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Glaucoma in Dogs: A Painful Disease

Dogs suffering from glaucoma may display moody behaviors or a loss of appetite.

If the dog is in permanent pain because of glaucoma, the kindest option may be to remove the eye. By: aon

Glaucoma is a condition characterized by increased pressure within the eye, which causes nerve damage, pain and even blindness.

Certain breeds have quirks in their ocular anatomy, which means they are more at risk of developing glaucoma. These breeds include:

  • Basset hound
  • American and English Cocker Spaniel
  • Flat-coated retriever
  • Golden retriever
  • Samoyed
  • Shar-pei
  • Welsh springer spaniel

There are 2 forms of glaucoma: sudden onset and a gradual onset. As the name suggests, the sudden forms come on swiftly, and the quick swelling is very painful. The slower form is less so, with the affected eye slowly becoming visibly larger than its healthy partner. Because the eye has some time to stretch, the slower form is less painful.

Treatment is either medical (regular drops into the eye) or surgical (stents to allow drainage). Unfortunately, glaucoma can be difficult to control and sometimes result in patients going blind in the affected eye.


Pressure slowly building inside the eye causes stretching, and the globe becomes larger than the other eye.

Sometimes the eye is so swollen that the surface (cornea) develops a misty or hazy appearance, which is technically described as “corneal bluing.” This finding happens for reasons other than glaucoma but is always a sign to seek veterinary attention.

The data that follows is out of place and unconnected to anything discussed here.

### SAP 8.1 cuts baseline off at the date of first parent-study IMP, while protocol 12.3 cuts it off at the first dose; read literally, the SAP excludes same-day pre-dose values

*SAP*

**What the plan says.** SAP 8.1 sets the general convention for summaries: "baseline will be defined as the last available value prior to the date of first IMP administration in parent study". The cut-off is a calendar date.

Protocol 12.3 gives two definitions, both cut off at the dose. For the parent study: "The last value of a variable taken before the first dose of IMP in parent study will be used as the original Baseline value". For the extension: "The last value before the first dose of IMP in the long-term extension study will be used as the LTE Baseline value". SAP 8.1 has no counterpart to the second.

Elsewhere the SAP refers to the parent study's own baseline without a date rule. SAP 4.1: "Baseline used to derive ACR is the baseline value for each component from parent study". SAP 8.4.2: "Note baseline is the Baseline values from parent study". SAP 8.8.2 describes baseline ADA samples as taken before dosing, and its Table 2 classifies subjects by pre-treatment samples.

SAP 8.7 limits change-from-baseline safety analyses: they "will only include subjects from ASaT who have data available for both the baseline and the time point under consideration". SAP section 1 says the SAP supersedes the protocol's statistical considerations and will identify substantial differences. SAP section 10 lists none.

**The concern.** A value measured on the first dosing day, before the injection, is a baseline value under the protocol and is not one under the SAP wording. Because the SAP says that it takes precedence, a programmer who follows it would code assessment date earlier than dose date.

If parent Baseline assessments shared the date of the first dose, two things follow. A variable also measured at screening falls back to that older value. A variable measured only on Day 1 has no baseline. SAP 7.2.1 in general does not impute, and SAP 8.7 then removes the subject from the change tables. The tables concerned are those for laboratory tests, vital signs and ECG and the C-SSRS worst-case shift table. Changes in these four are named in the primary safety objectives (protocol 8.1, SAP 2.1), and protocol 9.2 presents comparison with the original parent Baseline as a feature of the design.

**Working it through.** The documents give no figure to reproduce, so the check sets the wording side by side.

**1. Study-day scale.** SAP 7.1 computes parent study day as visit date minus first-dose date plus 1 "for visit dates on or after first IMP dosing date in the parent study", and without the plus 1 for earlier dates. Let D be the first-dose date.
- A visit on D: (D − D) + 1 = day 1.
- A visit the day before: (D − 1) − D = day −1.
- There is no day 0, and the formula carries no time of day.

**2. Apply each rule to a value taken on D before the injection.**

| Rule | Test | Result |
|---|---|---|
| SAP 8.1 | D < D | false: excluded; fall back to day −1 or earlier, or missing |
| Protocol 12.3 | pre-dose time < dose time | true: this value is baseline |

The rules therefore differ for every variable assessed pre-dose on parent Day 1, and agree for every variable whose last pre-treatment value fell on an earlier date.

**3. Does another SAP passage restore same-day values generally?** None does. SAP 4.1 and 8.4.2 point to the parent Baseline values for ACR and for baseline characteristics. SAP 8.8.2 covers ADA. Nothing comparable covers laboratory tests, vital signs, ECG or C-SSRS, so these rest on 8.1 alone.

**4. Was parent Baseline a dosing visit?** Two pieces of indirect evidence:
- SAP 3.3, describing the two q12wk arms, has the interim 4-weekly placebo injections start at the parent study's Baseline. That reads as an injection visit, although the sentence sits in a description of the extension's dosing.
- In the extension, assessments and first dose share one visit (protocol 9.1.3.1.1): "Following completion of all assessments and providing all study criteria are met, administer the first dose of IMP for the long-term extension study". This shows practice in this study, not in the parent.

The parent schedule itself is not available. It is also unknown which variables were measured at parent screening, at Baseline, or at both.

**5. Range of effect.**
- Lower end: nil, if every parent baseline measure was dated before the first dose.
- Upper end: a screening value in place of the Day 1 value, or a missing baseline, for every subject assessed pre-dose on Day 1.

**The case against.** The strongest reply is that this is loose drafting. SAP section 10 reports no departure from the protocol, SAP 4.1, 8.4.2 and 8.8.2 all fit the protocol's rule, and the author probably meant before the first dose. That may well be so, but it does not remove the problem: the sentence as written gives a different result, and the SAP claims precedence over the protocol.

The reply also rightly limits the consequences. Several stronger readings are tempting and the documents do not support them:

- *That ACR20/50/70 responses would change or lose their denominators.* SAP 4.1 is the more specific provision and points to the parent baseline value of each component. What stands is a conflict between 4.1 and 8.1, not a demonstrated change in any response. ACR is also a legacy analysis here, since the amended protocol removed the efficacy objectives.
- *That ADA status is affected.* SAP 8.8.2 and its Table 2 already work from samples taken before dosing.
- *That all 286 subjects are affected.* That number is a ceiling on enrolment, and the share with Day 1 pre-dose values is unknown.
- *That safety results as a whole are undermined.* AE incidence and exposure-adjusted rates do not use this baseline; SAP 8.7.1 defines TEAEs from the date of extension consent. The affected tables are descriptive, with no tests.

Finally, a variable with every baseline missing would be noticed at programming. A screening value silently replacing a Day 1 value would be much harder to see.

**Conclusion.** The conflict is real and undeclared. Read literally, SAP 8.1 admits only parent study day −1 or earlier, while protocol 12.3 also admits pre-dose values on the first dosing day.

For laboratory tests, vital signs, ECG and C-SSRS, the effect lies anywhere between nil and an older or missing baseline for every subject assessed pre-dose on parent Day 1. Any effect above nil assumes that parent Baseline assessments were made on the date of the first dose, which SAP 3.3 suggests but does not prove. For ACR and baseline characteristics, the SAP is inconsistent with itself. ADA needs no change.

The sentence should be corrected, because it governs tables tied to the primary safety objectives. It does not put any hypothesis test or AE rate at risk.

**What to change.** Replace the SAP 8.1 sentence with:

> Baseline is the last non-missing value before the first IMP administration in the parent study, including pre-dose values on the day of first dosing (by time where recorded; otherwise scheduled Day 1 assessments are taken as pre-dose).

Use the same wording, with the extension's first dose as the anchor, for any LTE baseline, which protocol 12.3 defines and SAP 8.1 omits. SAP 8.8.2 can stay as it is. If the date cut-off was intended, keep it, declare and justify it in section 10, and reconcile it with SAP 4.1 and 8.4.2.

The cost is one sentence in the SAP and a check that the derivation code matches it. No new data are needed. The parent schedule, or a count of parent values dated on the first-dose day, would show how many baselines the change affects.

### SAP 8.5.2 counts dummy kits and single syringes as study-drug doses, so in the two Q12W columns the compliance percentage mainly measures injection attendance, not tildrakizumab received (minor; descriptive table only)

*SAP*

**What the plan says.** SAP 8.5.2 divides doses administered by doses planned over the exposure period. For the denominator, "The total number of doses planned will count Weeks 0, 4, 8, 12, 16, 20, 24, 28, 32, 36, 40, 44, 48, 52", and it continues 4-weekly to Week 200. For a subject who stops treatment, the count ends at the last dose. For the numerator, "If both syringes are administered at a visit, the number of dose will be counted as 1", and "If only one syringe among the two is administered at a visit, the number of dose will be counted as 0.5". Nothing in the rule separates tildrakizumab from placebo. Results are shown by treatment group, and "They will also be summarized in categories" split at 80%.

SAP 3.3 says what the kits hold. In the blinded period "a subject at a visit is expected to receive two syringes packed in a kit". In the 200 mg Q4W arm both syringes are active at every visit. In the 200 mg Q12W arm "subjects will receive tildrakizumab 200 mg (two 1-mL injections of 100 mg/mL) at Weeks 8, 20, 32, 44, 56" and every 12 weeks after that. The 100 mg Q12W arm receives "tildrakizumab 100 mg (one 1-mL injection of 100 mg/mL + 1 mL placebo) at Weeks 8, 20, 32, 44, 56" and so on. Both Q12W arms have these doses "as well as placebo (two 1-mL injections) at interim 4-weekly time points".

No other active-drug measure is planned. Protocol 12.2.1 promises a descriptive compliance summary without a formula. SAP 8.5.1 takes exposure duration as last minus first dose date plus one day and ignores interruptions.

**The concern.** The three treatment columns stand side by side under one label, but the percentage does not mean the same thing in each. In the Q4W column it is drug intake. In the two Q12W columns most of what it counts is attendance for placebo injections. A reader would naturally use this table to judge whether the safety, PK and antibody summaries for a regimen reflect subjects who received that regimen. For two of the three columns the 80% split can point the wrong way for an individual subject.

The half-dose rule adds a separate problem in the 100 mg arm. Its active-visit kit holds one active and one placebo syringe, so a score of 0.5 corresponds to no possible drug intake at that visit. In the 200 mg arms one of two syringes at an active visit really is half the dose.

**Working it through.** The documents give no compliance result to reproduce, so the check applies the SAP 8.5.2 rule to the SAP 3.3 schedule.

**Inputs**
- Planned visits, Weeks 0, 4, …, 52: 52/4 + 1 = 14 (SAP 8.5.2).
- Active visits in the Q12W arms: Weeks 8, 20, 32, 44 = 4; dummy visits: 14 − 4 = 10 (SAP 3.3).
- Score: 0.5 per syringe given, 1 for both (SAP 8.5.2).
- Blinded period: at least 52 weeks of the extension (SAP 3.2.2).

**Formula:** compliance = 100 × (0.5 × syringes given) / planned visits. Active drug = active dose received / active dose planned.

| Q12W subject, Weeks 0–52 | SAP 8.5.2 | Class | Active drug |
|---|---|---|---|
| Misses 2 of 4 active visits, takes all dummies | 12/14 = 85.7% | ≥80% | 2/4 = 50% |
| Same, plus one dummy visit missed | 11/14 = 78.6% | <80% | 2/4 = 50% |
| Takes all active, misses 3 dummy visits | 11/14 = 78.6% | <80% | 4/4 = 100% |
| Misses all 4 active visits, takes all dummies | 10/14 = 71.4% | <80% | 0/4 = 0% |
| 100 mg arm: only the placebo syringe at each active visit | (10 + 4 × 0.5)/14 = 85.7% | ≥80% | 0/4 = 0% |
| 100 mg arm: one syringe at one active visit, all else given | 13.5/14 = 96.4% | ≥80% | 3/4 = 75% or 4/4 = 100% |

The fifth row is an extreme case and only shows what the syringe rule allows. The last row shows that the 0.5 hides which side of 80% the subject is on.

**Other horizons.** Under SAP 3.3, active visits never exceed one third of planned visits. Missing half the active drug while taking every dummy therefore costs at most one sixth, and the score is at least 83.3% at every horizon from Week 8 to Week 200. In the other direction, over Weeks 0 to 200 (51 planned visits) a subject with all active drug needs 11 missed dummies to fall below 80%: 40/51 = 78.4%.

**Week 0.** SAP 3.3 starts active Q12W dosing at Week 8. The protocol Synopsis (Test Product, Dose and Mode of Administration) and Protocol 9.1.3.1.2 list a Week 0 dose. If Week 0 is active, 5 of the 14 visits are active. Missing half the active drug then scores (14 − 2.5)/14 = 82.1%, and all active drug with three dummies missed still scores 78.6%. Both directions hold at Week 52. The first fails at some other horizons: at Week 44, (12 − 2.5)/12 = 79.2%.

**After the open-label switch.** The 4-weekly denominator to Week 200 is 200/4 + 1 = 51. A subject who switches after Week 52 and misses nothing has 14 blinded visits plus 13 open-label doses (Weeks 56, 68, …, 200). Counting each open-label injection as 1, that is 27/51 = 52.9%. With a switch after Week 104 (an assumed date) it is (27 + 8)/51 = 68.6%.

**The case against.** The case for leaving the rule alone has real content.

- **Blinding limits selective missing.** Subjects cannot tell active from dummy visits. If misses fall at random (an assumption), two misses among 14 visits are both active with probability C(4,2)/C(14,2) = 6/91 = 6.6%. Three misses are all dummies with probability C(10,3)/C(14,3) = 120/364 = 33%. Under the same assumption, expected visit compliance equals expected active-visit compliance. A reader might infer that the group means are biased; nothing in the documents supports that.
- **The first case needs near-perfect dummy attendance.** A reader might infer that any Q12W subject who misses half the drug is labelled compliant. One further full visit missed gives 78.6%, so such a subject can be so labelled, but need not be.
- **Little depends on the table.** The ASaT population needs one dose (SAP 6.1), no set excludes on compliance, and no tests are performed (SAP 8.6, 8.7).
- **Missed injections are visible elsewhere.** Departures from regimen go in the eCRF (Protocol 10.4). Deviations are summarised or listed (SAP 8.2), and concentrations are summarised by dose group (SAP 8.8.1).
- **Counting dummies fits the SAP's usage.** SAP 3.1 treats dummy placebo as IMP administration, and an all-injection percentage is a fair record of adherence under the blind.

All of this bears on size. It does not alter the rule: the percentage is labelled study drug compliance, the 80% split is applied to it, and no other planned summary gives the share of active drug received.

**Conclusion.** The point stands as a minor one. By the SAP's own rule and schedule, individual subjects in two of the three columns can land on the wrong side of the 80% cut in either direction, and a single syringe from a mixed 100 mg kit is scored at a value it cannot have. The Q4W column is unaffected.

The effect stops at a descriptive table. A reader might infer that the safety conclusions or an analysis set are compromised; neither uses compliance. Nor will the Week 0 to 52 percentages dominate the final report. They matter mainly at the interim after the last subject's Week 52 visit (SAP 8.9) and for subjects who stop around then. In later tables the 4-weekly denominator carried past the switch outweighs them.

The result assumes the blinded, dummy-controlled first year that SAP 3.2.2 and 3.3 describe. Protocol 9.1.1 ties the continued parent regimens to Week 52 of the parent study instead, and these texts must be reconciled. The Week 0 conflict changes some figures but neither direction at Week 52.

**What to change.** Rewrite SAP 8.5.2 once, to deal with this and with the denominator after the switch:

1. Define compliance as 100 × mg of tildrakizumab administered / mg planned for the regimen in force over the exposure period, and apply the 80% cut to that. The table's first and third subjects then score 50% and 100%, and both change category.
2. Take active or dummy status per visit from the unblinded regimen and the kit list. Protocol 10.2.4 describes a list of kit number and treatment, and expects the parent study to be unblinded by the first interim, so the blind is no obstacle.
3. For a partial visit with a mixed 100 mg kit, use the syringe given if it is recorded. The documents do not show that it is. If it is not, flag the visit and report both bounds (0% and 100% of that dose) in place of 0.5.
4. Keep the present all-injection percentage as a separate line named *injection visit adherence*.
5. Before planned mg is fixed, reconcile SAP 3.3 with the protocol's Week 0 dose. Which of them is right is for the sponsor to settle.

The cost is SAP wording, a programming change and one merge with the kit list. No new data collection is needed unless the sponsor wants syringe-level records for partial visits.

Glaucoma is painful, and individuals have their own way of showing discomfort. Some become more withdrawn and refuse to eat, while others’ tempers may become shorter. Commonly, the pet will be lethargic and not keen to exercise or go for walks.

Surgery for glaucoma involves inserting a stent to drain away excess intraocular fluid. By: cmichael67


The eye is basically a globe filled with fluid. This fluid, however, is not like a bucket of water that is never changed. It is constantly drained away and replenished.

In a healthy eye, the fluid is produced and drained at the same rate, keeping everything perfectly balanced (the bucket does not overflow). In glaucoma, though, a problem develops with the drainage part of this equation, where more fluid is produced more quickly than it can leak away, causing the inner pressure to build.

If the “drainage angle” is too narrow, this restricts the flow of fluid, a bit like having a blocked storm drain in heavy rainfall. And sometimes there can be a physical blockage, such as the lens slipping out of place or the iris (the colored part of the eye) becoming so inflamed that it clogs the drainage angle.


The diagnosis is made by testing the intraocular pressure (IOP).

This is done with an instrument called a tonometer, similar to the device used when you have your own eyes tested by the optometrist.

Normal IOP is between 15 and 25 mmHg. Above this, the animal is suffering from glaucoma. A specialist veterinary ophthalmologist will also look inside the eye to troubleshoot for drainage problems.


Sophisticated drugs are available to decrease the production of tear fluid or to improve drainage. Although these drugs work well up to a point, sometimes the glaucoma is so severe that surgery is the better option.

Surgery on the eye is incredibly delicate and best done by a specialist with access to magnification and fine instruments. The operation involves placing a stent (a fine tube) to give the excess intraocular fluid a way to drain.

If the dog has already lost his sight or is in permanent pain, then the kindest option may be to remove the eye and get rid of the discomfort once and for all.

This happy Dachshund lost his eye to glaucoma, but he still loves to play fetch:

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A veterinary ophthalmologist can assess a pet’s risk of developing glaucoma. Especially if one eye has already developed it, there is evidence that treating the remaining at-risk eye may postpone glaucoma’s onset.


  • Small Animal Ophthalmology. Pfeiffer & Peterson-Jones. 3rd edition. Publisher: W. B. Saunders.


This pet health content was written by a veterinarian, Dr. Pippa Elliott, BVMS, MRCVS. It was last reviewed Oct. 13, 2018.